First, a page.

JOSEPH: As you well know, rivalry was my family's enduring tradition, maintained through the generations by repeatedly bestowing birthright blessings on younger siblings. For my father Jacob it began early, as he and his twin Esau struggled for preeminence within Rebekah's womb. She helped him cheat his older brother out of the birthright, as Jacob was, in turn, cheated out of his chosen wife by his interfering father-in-law. God blessed Leah, Jacob's first but unloved wife, with an auspicious week's worth of children—six sons and a daughter—in the first fourteen years of their marriage. Meanwhile, to her shame, my mother Rachel remained childless.
Despite her pleadings, Jacob (already the father of many sons) refused to intervene with God on Rachel's behalf as his fathers had done for their barren wives. And so Rachel, in her unwearying desperation, petitioned Him directly for a son of her own. Finally, God responded to her cries, and I was born. From that day, Jacob favored me as the first son of his chosen wife, and my status only increased after she died following hard labor with Benjamin. Needless to say, I was resented by Leah's sons long before the dreams began.
To my brothers, these dreams were obviously self-serving. And while the images became more grandiose—shifting from pastoral contexts to cosmic ones—the message remained the same: I was bound for greatness! My family would one day bow down to me! It's no surprise that sharing this with my brothers brought their simmering resentment to a full-boiled hatred. Even Jacob was peeved.
I can admit now that, at the time, I relished the self-importance of it all. I took both comfort and delight in imagining what it might mean to rule over those who had so often demeaned me. But mostly I was thrilled that God had chosen me from all of Jacob's sons for blessing.
NEPHI: I can't deny that I too was thrilled by the prospect of being specially known to God, with promises that linked me to my greatest he- roes—you and Moses. By this time our family had fled Jerusalem at the Lord's command, and Lehi instructed my three older brothers and me to return to the city to secure scriptures from our kinsman. My willing obedience to the difficult journey (and my father's acknowledgment of it5) was not lost on Laman and Lemuel, but my optimism, courage, and resourcefulness along the way won me some level of respect. It was an angel who started the real trouble. When things got tense, he arrived to chastise them, only to reveal what I had deliberately kept hidden: that the Lord had chosen me to be their ruler.6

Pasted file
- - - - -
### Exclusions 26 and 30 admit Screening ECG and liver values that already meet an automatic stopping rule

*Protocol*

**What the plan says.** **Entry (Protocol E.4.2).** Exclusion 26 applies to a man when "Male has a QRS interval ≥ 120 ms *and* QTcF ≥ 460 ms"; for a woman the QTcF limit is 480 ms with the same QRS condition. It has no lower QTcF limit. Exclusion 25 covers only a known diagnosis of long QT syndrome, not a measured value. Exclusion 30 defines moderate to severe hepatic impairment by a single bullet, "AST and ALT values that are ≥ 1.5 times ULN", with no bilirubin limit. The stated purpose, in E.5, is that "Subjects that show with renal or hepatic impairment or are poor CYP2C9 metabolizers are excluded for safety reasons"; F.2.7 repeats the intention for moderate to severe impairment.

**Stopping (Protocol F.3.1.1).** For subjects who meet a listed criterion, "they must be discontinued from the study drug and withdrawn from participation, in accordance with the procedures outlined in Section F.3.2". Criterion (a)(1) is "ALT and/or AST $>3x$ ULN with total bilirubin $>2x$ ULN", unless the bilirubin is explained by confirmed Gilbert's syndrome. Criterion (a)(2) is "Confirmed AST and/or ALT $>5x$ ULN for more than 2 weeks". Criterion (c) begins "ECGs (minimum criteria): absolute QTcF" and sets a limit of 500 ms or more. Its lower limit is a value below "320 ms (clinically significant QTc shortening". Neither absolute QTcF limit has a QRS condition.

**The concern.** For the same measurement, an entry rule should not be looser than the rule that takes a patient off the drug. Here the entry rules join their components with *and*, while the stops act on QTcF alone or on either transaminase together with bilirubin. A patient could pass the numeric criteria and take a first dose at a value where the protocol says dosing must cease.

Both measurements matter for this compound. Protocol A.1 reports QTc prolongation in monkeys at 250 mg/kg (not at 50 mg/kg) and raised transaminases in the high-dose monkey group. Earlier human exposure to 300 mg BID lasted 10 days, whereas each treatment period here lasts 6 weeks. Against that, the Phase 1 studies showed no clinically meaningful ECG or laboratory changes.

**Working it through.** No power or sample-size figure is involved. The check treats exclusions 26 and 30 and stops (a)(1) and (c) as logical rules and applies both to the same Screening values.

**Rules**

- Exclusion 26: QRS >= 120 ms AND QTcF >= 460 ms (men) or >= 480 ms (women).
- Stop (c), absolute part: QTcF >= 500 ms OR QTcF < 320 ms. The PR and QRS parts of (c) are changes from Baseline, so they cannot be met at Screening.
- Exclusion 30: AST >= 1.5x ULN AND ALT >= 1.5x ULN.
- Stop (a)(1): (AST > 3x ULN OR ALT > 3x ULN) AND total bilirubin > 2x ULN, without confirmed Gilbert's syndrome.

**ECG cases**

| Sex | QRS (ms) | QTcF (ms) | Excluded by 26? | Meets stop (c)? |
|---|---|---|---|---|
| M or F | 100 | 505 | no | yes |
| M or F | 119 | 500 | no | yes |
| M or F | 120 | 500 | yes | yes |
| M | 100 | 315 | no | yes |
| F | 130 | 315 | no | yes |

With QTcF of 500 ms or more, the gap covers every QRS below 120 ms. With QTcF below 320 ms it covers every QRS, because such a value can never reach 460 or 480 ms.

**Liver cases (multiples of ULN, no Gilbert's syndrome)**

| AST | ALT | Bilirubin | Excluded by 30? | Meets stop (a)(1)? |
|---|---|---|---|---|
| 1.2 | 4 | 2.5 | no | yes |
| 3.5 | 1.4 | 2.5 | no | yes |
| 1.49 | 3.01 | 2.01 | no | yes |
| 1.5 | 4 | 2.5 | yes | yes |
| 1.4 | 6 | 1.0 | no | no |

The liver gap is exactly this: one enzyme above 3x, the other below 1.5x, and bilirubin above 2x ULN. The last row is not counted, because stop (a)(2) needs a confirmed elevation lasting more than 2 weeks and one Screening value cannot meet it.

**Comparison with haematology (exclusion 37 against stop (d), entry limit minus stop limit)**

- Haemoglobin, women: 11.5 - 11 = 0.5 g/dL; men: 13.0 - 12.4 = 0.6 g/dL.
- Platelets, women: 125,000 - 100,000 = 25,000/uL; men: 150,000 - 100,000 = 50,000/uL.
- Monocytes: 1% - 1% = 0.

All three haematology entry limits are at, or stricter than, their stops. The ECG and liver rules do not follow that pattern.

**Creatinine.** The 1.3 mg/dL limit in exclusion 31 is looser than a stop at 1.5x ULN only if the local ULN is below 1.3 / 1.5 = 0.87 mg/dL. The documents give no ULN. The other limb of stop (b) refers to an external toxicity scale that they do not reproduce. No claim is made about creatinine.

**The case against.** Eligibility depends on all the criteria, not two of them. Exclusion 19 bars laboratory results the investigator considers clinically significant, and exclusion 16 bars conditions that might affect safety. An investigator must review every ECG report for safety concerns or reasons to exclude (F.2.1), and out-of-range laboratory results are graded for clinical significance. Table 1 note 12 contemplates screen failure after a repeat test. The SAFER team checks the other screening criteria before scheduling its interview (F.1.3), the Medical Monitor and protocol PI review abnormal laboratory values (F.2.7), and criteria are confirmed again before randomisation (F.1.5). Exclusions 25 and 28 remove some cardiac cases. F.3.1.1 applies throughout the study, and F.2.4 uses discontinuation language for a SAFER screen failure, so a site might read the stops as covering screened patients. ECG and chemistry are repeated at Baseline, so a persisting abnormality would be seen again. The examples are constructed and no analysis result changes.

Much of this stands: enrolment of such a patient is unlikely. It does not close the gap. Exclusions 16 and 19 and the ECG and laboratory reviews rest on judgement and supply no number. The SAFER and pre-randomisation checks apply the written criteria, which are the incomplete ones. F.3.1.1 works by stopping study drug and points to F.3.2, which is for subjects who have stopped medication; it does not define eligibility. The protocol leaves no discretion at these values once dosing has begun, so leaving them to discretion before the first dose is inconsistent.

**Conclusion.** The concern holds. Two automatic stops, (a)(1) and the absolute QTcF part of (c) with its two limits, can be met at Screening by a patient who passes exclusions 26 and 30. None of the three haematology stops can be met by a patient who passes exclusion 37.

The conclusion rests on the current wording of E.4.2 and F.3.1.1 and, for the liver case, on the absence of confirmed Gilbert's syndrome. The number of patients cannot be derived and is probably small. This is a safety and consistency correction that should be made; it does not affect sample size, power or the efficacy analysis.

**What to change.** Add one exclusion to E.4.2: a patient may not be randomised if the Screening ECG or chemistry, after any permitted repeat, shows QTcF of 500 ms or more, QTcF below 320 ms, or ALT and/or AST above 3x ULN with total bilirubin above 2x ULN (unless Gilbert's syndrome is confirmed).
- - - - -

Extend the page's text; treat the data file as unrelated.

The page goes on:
JOSEPH: At least an angel verified your blessing to others, so that you would know with certainty that you hadn't somehow invented it yourself as an expression of your insecurities! I was only vindicated in my belief that I had been chosen by God decades later, when all that I had dreamed finally came to pass.
NEPHI: There's no doubt that the Lord's special favor increased the tension between my brothers and me. It took a while for me to realize just how deep and long-lasting their resentment would prove to be at my apparent usurping of their leadership birthright. I know that God prepares the way to accomplish His purposes—is bestowing his favor one of those ways? What do you think—does the Lord's favor cause the afflictions that follow in its wake, or does it somehow prepare its recipients for other events to come?
JOSEPH: An interesting question. While I would answer that both divine and paternal favoritism did, in fact, cause many of my subsequent afflictions, perhaps they also gave me confidence to do things that would otherwise have seemed impossible.